In fact, on Wednesday, August 19 the Downtown Investment Authority’s board of directors will consider Resolution 2020-08-03: Met Park Access Agreement that will allow Iguana Investments to conduct environmental testing at Metro Park. The resolution states the testing may be performed “in anticipation of preparing an offer to acquire” the property. (www.jaxdailyrecord.com/article.environmental-testing-proposed-at-metropoloitan-park). (read DIA Resolution 2020-08-03 by copying and pasting this link in your browser: https://dia.coj.net/getattachment/8f9a3fd0-5ff0-4c0a-9d28-af5d2d63468d/8f9a3fd0-5ff0-4c0a-9d28-af5d2d63468d.aspx)

And City Council’s Finance Committee is requesting a presentation from the Curry Administration to explain its reason for withdrawing the legislation and the process that would allow Iguana Investments to continue to develop the public park space. This discussion is slated for the Finance Committee agenda for Tuesday, August 18, at 9:30 am.

Learn more about the City’s plans for the people’s park, the largest – and one of the only – public gathering spaces along the St. Johns River. Join the Finance Committee meeting via Zoom or in person, and the DIA meeting via zoom.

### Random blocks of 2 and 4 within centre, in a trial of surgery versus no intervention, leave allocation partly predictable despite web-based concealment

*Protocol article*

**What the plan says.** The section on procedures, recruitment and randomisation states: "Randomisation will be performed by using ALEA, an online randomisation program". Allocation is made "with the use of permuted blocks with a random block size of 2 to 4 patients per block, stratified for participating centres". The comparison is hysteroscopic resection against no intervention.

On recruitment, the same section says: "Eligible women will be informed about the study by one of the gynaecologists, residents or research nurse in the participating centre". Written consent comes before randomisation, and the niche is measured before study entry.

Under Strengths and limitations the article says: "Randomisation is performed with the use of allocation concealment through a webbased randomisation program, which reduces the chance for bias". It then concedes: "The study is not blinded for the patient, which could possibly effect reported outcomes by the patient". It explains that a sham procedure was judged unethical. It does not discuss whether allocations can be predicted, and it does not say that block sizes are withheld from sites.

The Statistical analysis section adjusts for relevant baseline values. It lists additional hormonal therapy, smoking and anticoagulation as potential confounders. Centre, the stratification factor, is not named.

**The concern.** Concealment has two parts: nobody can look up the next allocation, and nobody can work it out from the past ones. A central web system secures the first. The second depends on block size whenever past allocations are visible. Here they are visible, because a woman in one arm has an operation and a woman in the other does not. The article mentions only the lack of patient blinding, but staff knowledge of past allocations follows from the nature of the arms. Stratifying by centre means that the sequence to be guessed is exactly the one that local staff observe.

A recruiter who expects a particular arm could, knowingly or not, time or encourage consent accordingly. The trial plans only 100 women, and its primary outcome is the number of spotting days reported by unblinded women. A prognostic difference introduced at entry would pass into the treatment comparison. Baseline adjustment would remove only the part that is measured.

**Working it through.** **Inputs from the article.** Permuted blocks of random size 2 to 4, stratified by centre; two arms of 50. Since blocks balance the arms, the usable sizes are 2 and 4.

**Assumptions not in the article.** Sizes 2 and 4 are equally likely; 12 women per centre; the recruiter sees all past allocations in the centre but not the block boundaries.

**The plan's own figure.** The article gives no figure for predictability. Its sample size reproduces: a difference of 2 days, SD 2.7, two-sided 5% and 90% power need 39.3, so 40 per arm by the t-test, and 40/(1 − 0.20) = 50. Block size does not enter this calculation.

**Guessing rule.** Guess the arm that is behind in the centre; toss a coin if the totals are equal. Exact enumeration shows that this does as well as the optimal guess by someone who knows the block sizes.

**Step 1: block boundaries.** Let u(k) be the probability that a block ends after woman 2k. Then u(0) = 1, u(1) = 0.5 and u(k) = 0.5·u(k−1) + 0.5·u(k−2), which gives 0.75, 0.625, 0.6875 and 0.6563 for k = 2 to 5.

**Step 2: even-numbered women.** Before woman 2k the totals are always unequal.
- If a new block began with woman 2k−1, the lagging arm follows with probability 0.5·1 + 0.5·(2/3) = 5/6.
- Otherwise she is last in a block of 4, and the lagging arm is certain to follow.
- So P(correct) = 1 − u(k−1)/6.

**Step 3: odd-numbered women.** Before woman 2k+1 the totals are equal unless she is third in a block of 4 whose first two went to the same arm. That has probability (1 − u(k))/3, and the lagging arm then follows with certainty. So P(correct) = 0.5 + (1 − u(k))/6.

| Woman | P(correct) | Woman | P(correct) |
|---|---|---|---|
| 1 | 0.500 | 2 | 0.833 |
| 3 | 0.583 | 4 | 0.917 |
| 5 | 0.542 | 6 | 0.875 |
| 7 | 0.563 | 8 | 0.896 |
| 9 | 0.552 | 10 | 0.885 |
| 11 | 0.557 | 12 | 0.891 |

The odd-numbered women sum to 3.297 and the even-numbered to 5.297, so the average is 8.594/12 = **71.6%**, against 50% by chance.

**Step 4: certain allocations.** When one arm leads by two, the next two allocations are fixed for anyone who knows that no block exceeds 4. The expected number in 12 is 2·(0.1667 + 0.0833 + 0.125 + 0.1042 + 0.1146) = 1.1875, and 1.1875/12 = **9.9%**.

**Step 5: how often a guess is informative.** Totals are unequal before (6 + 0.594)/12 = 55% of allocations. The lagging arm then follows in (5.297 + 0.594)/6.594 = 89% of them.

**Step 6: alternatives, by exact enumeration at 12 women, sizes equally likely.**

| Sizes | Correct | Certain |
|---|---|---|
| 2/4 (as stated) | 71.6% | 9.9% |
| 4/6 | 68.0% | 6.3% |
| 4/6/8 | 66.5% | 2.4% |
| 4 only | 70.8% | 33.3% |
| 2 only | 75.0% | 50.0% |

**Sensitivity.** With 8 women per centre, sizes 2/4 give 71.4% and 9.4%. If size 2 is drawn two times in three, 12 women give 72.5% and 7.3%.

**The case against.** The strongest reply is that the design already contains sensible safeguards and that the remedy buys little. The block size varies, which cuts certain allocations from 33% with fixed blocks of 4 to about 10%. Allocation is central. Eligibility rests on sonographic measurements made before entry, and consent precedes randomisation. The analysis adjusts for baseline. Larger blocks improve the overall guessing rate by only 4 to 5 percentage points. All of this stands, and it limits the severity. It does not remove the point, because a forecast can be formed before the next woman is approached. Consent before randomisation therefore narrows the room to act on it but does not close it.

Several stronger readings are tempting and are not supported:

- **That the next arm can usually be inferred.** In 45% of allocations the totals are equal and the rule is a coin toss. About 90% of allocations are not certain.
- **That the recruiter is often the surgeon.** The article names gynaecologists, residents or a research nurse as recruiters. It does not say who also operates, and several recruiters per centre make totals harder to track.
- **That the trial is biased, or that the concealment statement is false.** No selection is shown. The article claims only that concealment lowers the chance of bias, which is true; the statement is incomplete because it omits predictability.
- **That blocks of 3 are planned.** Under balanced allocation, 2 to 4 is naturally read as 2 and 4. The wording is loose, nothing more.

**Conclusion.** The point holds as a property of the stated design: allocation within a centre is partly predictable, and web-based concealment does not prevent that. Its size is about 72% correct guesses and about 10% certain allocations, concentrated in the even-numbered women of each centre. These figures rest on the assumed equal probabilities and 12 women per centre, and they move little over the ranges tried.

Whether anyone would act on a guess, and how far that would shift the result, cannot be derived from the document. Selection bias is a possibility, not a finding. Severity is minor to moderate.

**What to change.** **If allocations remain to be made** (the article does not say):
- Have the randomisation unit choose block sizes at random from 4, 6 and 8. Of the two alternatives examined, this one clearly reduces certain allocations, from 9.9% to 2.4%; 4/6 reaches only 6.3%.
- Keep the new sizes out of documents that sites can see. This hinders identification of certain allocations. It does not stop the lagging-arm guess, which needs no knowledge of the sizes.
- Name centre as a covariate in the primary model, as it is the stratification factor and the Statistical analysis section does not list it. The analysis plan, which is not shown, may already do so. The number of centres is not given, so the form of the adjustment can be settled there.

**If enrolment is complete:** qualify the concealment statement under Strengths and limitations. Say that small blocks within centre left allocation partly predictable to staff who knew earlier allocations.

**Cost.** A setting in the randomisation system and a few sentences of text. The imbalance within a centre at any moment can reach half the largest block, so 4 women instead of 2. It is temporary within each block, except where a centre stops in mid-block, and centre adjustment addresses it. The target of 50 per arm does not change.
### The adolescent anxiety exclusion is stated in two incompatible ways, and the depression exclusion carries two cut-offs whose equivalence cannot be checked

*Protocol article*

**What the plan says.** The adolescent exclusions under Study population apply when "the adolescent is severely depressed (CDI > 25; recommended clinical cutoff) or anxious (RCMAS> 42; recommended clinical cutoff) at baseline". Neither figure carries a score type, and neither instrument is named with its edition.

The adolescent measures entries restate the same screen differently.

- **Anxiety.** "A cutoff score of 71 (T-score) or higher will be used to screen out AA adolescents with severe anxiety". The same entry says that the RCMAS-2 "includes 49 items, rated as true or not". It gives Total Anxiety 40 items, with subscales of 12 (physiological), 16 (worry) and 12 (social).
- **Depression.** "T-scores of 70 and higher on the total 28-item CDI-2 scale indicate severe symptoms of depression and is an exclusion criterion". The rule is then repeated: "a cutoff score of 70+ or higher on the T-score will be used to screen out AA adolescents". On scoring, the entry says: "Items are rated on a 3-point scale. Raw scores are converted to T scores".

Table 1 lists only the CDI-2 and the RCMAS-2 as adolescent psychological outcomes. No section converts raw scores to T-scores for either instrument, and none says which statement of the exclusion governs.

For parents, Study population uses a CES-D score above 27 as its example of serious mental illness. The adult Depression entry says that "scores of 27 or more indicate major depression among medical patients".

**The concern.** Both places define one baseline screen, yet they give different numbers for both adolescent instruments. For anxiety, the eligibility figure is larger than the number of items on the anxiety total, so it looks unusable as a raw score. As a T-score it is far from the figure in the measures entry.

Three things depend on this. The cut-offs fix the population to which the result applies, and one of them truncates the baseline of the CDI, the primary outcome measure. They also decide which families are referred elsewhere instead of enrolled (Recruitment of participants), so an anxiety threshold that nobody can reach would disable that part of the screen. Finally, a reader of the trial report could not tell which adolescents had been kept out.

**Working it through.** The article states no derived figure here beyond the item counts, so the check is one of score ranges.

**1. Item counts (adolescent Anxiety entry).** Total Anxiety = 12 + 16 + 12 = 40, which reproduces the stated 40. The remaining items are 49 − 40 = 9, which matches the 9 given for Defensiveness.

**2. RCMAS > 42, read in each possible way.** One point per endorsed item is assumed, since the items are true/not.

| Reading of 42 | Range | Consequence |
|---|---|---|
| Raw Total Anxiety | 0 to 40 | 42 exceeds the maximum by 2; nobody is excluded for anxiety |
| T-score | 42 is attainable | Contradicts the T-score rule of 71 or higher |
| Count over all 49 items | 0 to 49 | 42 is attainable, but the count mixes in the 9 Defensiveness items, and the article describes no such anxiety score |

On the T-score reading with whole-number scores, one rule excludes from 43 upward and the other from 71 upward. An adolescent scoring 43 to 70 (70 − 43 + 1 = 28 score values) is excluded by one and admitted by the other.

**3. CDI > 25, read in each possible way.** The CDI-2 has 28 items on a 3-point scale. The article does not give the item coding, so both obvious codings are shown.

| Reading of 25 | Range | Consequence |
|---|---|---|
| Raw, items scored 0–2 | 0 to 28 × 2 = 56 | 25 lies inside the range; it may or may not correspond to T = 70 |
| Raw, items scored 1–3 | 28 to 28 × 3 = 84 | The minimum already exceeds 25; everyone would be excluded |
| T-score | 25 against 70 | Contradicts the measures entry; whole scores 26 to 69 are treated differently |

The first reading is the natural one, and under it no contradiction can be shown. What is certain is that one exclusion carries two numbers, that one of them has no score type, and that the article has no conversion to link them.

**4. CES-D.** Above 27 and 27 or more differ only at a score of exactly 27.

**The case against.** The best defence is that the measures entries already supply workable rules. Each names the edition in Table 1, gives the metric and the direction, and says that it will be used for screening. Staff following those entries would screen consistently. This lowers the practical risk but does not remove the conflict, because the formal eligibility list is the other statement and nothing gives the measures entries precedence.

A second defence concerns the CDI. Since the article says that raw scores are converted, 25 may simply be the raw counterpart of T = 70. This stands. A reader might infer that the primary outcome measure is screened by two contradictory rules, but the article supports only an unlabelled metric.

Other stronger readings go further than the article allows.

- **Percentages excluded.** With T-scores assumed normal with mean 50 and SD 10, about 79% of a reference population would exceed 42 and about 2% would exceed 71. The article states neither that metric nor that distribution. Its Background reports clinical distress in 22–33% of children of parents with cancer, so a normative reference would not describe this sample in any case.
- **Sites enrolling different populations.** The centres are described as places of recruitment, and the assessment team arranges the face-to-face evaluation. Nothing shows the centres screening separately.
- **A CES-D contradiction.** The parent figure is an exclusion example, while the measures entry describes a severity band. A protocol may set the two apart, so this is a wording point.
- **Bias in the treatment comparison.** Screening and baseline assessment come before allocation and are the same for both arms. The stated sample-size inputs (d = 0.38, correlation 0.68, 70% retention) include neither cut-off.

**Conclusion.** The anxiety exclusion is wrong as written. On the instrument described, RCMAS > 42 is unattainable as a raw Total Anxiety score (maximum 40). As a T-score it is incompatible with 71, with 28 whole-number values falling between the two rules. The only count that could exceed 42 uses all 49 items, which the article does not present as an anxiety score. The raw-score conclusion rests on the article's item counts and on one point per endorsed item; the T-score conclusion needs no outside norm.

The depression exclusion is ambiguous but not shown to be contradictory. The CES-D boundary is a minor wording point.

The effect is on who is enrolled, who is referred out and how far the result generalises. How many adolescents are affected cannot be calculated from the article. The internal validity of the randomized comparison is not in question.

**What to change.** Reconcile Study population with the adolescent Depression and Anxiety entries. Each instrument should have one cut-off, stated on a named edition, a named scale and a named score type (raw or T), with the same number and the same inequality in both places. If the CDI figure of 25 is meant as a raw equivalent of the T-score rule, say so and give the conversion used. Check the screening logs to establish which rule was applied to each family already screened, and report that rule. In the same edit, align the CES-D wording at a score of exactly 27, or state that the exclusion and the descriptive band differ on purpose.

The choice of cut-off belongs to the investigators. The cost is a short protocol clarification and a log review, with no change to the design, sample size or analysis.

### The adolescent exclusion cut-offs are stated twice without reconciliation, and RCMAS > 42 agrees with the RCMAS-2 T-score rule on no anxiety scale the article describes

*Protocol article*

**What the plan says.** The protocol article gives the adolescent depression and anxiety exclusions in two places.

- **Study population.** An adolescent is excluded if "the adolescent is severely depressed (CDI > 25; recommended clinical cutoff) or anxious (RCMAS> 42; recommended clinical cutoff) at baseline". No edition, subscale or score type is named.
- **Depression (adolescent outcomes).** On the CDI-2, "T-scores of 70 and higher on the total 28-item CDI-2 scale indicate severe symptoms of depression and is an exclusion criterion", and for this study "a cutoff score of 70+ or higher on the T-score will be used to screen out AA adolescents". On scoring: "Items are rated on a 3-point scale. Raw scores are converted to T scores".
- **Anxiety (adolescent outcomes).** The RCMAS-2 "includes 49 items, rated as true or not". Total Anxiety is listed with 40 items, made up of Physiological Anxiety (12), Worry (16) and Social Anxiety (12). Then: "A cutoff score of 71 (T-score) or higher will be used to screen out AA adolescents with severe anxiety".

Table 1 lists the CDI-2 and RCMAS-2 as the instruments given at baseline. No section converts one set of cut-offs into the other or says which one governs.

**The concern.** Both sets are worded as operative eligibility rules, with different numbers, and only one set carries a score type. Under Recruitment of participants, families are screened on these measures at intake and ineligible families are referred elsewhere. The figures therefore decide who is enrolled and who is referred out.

City Council Finance Committee August 18, 2020 9:30 a.m. (If attending virtually, please join the meeting by 9:15 A.M.) Virtual & In-Person Meeting
Physical Location: Council Chambers
City Hall
117 W. Duval Street
Jacksonville, Florida  32202

Meeting ID: 973 9649 6408
Password: 288802

DIA Board Meeting: August 19, 2020: 2 pm

August 19, 2020 2:00 PMDowntown Investment Authority Board Meeting
(**No physical location will be available for this public meeting**) 
Notice is hereby given that the City of Jacksonville Downtown Investment Authority (“DIA”) will meet on Wednesday, August 19, 2020 at 2:00 PM via Zoom pursuant to State of Florida Executive Order 20-69 (Emergency Management-COVID-19-Local Government Public Meetings)The purpose of this meeting is for the DIA to consider and take action on items on the DIA agenda.

Interested persons desiring to attend this meeting can only do so via Zoom (including by computer or telephone) using the following meeting access information:

Join Zoom Meeting

Meeting ID: 980 5709 3029
Passcode: 923591

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+1 (646) 558-8656 (New York)